National Geographic’s MARS Series and NASA’s Insight Probe Landing
By Kimberly Schmidt
Just several hours ago, NASA InSight Spacecraft successfully landed on Mars to collect data to further assess the reality of life-sustaining properties. This makes National Geographic’s miniseries MARS not only entertaining but informative, relevant, and thoroughly exciting.
As MARS Season Two continues to unfold, this scripted and documentary footage hybrid, executive produced by Ron Howard and Brian Grazer, bares the day-to-day lives of the first pioneers to settle on the red planet. During a panel discussion with the show’s Big Thinkers, Stephen Petranek, Antonia Juhasz, and Casey Dreier, we talked about the new season’s themes and the current social commentary regarding our future as an interplanetary species.
According to Stephen Petranek author of How We’ll Live On Mars for which the series is based, we must become an interplanetary species to avoid extinction. The misconception of pursuing life on Mars is that we ought to fix Earth instead of seeking life elsewhere but realistically both actions must occur. “By terraforming Mars and making it more like Earth we will actually learn how to control things on Earth that seem uncontrollable at this point as far as the environment. There’s really going to be a big feedback loop from Mars back to Earth about how to fix things we don’t understand yet.”
Petranek insists that even with environmental issues aside, there are too many ways Earth will not work out for humans long-term (check out his Ted Talk on 10 Ways the World Could End) He explains, “You could wake up tomorrow morning and there will be a headline that says ‘7-mile wide asteroid cited near Jupiter.’ Most asteroid physicists think that’s a 100% probability. [It’s] just one thing that could go wrong with Earth.” He adds, “We will become an interplanetary species eventually…we have to. Earth won’t work for humanity forever.”
A core controversy underlying the new season of MARS is the question of exploitation vs. exploration and whether or not we will repeat the same mistakes on Mars as we have on Earth. Antonia Juhasz, American oil and energy analyst, reminds us that “it’s only in the last 150 years that we have created the ability to destroy our home.” She adds, “We still can do something here and we need to do something here. One of the lessons of this show is ultimately very hopeful. It goes through a lot of really gut-wrenching difficult discussions…How are we going to live on another planet? What sort of species do we want to be? What species are we?”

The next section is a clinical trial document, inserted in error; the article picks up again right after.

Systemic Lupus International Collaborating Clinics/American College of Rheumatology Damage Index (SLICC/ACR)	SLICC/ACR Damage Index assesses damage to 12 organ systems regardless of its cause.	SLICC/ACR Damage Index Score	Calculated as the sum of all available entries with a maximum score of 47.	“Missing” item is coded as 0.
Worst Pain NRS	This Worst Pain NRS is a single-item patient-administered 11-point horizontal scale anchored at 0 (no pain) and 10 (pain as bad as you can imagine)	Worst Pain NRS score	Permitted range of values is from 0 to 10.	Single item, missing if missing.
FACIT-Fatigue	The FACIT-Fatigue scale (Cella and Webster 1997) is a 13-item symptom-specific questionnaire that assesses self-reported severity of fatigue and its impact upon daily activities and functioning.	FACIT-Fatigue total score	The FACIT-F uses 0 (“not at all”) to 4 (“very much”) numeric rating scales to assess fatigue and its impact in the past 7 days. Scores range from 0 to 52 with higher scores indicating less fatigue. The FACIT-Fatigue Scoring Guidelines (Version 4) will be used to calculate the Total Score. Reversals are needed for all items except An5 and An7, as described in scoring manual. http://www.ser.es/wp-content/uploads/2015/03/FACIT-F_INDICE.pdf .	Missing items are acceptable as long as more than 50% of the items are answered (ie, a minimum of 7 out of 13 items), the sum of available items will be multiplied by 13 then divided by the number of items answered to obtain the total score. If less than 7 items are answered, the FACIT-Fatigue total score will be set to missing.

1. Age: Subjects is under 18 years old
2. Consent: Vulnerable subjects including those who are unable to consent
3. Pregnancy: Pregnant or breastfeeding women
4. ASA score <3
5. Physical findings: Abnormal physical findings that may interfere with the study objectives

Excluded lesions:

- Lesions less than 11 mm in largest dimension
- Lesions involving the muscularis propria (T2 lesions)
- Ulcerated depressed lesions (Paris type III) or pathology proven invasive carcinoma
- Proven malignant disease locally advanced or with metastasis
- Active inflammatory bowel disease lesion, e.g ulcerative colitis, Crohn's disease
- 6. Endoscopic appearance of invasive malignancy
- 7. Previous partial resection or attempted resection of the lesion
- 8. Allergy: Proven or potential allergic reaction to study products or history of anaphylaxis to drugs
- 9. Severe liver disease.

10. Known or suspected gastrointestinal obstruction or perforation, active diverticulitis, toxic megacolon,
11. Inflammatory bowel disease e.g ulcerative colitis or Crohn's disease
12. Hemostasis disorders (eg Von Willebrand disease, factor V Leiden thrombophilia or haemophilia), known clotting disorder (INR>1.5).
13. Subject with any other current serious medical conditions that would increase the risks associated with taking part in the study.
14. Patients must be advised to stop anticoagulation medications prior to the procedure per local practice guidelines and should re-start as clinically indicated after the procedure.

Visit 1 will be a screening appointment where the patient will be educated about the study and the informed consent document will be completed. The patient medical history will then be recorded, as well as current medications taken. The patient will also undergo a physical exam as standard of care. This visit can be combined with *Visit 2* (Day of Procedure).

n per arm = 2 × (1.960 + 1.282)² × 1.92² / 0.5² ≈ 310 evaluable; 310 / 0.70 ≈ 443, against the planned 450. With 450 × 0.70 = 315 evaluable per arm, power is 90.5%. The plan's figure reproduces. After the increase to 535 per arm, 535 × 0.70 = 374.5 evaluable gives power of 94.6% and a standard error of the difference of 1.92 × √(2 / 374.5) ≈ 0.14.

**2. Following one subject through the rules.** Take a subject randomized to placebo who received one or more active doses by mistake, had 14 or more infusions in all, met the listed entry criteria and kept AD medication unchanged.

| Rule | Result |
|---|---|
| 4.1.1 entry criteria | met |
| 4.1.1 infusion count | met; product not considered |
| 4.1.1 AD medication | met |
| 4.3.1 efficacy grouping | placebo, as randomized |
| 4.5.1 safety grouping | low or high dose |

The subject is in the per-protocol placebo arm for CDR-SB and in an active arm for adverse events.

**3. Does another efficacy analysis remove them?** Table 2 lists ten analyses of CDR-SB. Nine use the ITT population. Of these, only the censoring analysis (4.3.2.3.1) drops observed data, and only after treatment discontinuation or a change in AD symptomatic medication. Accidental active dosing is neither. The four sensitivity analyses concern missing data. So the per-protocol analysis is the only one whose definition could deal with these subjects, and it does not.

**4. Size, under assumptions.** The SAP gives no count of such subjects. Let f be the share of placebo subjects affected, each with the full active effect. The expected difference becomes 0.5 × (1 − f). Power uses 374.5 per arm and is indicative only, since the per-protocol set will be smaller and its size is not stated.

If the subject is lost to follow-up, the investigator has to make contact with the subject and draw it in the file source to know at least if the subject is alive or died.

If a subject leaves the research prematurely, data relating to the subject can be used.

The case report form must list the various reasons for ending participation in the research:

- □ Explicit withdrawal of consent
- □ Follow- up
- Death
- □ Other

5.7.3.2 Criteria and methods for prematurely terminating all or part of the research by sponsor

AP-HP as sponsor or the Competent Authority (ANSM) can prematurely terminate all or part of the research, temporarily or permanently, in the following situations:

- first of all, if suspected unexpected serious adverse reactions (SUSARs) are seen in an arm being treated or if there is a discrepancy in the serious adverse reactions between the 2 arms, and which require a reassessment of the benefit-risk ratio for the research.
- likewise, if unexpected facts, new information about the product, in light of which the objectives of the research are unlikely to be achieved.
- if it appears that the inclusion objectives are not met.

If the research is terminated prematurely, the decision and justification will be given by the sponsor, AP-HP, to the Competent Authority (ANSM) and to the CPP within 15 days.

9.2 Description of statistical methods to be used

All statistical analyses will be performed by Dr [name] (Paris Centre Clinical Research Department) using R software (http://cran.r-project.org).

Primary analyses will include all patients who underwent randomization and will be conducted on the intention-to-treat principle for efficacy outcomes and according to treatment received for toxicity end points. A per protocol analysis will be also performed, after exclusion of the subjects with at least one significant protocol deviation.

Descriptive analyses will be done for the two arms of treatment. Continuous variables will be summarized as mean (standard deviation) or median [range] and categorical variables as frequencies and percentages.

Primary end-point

Of all the many reasons to go to Mars like avoiding human extinction, pushing the boundaries of human capability, understanding our own home planet—one of the single most worthwhile reasons is to inspire hope on a global scale.
Casey Dreier, Director of Space Policy at The Planetary Society and Expert on space and Mars exploration policy, states, “Even the challenge itself to organize a society to bring out the best in us, in engineers, scientists, and welders and every level of society would be engaged in this grand endeavor and we will be doing it for a peaceful purpose and an optimistic outcome that involves the world instead of competing and we can use Mars to organize ourselves for that very purpose in addition to having the offsite backup for humanity just in case.”
For anyone thinking negatively and assuming humans are too corrupt to build a sustainable community on another planet, Dreier urges that, “Cynicism is the biggest thing we should worry about. I think looking at shows like MARS and going to space is the antidote to that. Space is default optimistic. Even the idea of looking for something for pure discovery and trying to build a new world—all fundamentally optimistic.”
Now for some real head spins, going to Mars is just scratching the surface on future discoveries in space. Petranek closes out on this note, “It’s probable that by the time we actually get good at turning Mars into a place we would be very comfortable in we will find another Earth-like planet close enough to Earth to even live beyond the solar system. And that’s really our future.”
Watch Mars Season Two on National Geographic, Mondays at 9pm
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